- Pun-Based Title: The chapter "Drool, Britannia", a pun on the song "Rule Britannia".
- Reality Is Unrealistic:The songs I write about women are not gratuitous attacks on them, but statements of fact. The song "Jewish Princess" caused the Anti-Defamation League of the B'nai B'rith to complain bitterly and demand an apology. I did not apologize then and refuse to do so now because, unlike the unicorn, such creatures do exist and deserve to be 'commemorated' with their own special opus.
- Schmuck Bait: One chapter is entitled: All About Schmucks.
As much as I would like to walk out there and 'be myself,' the fact is that the 'self' that I am- when I am just 'being myself'- would be utterly boring and unwatchable on a stage.
- From the section "Life on Stage" in the chapter "All About Music" in The Real Frank Zappa Book:
The very idea! An all-instrumental album, except for one vocal cut — and that had to feature Captain Beefheart! He's no singer! Why are you wasting America's precious time with this, you asshole!
- Zappa about the bad reception of Hot Rats back in 1969:
- Take That!: Targets who get several pages devoted to them are the American government, Ronald Reagan, Minister of Health C. Everett Koop, beer culture, televangelists, music censorship, organized religion, consumerism, MTV, the division between high art and low art, the Moral Majority and schmucks.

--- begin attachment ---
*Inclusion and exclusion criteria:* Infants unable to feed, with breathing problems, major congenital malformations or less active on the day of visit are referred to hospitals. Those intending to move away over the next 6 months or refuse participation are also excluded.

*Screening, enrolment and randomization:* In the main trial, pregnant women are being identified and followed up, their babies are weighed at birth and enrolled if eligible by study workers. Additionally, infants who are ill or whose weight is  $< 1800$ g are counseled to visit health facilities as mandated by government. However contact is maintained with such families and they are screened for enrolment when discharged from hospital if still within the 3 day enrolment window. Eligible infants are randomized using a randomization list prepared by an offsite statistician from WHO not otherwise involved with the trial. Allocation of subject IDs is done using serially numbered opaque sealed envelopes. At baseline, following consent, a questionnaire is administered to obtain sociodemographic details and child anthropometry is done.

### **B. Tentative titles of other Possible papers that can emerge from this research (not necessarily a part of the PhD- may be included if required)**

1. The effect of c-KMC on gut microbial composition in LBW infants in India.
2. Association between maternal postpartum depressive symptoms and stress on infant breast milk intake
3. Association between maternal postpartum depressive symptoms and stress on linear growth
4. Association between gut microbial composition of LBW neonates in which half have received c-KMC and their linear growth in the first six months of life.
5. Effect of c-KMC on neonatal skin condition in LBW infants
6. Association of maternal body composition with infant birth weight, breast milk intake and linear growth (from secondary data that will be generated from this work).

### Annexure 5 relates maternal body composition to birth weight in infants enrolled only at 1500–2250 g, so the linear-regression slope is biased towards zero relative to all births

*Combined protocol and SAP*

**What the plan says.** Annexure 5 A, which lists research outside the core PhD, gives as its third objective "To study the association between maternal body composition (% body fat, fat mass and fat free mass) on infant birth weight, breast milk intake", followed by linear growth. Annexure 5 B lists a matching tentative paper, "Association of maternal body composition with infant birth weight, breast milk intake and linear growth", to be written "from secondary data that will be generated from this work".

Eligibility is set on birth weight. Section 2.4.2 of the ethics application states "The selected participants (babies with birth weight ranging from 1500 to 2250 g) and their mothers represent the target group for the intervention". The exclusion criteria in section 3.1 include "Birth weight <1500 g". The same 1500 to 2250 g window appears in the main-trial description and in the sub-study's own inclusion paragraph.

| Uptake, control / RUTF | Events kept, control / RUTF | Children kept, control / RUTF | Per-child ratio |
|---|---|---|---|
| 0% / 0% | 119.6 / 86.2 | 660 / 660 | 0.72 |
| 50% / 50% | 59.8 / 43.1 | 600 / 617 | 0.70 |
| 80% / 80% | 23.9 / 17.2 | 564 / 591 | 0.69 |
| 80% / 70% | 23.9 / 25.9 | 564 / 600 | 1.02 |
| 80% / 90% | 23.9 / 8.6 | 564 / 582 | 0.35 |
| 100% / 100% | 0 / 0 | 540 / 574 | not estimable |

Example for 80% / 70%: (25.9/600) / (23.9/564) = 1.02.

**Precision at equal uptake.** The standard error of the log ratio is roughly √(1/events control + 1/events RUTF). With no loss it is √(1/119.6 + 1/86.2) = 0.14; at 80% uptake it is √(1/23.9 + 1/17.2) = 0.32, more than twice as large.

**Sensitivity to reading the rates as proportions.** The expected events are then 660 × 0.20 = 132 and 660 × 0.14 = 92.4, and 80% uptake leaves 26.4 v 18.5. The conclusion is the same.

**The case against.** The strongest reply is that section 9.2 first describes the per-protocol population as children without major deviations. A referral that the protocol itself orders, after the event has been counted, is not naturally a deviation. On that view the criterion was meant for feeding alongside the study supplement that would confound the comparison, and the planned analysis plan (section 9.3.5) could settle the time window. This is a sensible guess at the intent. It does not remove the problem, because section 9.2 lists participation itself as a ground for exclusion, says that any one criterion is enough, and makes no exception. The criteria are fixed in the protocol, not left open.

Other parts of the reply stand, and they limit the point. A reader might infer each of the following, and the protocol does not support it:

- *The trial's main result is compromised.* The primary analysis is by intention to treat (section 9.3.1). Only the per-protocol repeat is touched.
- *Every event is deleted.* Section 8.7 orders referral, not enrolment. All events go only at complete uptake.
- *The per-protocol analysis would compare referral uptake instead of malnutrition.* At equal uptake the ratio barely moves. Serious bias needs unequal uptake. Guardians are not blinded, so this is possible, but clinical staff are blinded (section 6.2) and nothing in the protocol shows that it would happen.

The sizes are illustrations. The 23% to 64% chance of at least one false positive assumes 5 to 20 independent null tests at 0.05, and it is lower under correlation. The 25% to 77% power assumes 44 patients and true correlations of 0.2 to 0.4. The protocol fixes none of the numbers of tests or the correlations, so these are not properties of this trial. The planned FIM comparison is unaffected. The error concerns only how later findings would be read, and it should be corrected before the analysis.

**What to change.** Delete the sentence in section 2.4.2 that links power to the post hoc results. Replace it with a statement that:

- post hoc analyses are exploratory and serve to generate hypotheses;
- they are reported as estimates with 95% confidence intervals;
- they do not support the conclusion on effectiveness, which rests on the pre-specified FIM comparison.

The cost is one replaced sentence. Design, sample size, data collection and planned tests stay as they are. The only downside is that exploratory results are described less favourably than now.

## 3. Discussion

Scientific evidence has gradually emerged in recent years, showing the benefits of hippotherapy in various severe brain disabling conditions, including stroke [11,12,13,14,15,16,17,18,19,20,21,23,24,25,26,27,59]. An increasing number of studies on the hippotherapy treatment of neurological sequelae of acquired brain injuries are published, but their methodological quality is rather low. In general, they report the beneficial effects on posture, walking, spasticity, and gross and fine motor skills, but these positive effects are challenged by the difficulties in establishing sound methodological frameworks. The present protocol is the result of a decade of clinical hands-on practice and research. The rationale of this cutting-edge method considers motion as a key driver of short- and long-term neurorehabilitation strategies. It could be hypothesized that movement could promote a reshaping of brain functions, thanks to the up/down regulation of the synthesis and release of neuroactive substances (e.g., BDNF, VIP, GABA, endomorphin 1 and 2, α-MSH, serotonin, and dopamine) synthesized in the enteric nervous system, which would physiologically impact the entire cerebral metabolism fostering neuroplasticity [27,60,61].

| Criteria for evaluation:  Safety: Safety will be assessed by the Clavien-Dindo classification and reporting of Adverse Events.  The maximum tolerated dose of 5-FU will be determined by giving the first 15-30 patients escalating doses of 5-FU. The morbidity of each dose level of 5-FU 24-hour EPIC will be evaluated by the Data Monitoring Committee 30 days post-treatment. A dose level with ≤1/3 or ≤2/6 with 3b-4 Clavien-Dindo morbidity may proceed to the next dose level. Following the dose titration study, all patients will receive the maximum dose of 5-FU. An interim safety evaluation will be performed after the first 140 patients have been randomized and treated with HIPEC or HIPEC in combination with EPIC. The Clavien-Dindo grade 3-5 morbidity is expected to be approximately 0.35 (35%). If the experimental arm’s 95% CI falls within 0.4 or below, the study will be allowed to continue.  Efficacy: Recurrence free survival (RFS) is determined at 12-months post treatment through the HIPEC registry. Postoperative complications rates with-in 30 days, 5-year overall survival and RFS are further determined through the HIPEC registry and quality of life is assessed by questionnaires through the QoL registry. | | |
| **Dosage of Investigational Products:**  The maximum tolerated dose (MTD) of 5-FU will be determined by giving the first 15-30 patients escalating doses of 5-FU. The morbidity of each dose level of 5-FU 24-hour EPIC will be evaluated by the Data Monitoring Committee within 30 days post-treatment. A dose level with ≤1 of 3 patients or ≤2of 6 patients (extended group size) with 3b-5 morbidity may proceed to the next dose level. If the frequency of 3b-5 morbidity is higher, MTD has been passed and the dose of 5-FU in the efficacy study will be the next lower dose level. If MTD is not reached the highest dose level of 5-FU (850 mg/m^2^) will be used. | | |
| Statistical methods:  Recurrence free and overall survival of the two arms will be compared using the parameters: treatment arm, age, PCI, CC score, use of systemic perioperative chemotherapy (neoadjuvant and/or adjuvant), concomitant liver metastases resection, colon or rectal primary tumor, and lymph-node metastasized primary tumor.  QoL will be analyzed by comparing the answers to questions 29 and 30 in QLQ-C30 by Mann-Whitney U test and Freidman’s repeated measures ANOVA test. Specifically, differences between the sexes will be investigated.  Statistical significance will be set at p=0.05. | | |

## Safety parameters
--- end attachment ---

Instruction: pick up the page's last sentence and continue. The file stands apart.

- Take That, Critics!: He devoted a few pages explaining the inaneness of most critics and argued that somebody may like an album, even if someone gave it a bad review. Zappa himself was a good example, because he discovered his main musical inspiration Edgard Varèse thanks to a horrible review in a magazine and felt he had to check it out, just because of that.
- Time Marches On: Some of Zappa's lectures on politics remain fresh, some of his other opinions are very dated. In some of the chapters he advocates the abolishment of apartheid in South Africa, for instance, and he criticizes the Reagan administration.
- Urban Legends: Right from the first chapter Zappa takes time to debunk some urban legends about his persona. No, he is not the son of Mr. Green Genes from Captain Kangaroo, just because the album Hot Rats (1969) happened to have a track titled that way. Similarly he never ate shit on stage during a concert. (That would be GG Allin.)I was in a London club called the Speak Easy in 1967 or '68. A member of a group called the Flock, recording for Columbia at the time, came over to me and said: "You're fantastic. When I heard about you eating that shit on stage, I thought, 'That guy is way, way out there.'" I said, "I never ate shit on stage," He looked really depressed —like I had just broken his heart. For the records, folks: I never took a shit on stage, and the closest I ever came to eating shit anywhere was at a Holiday Inn buffet in Fayetteville, North Carolina, in 1973."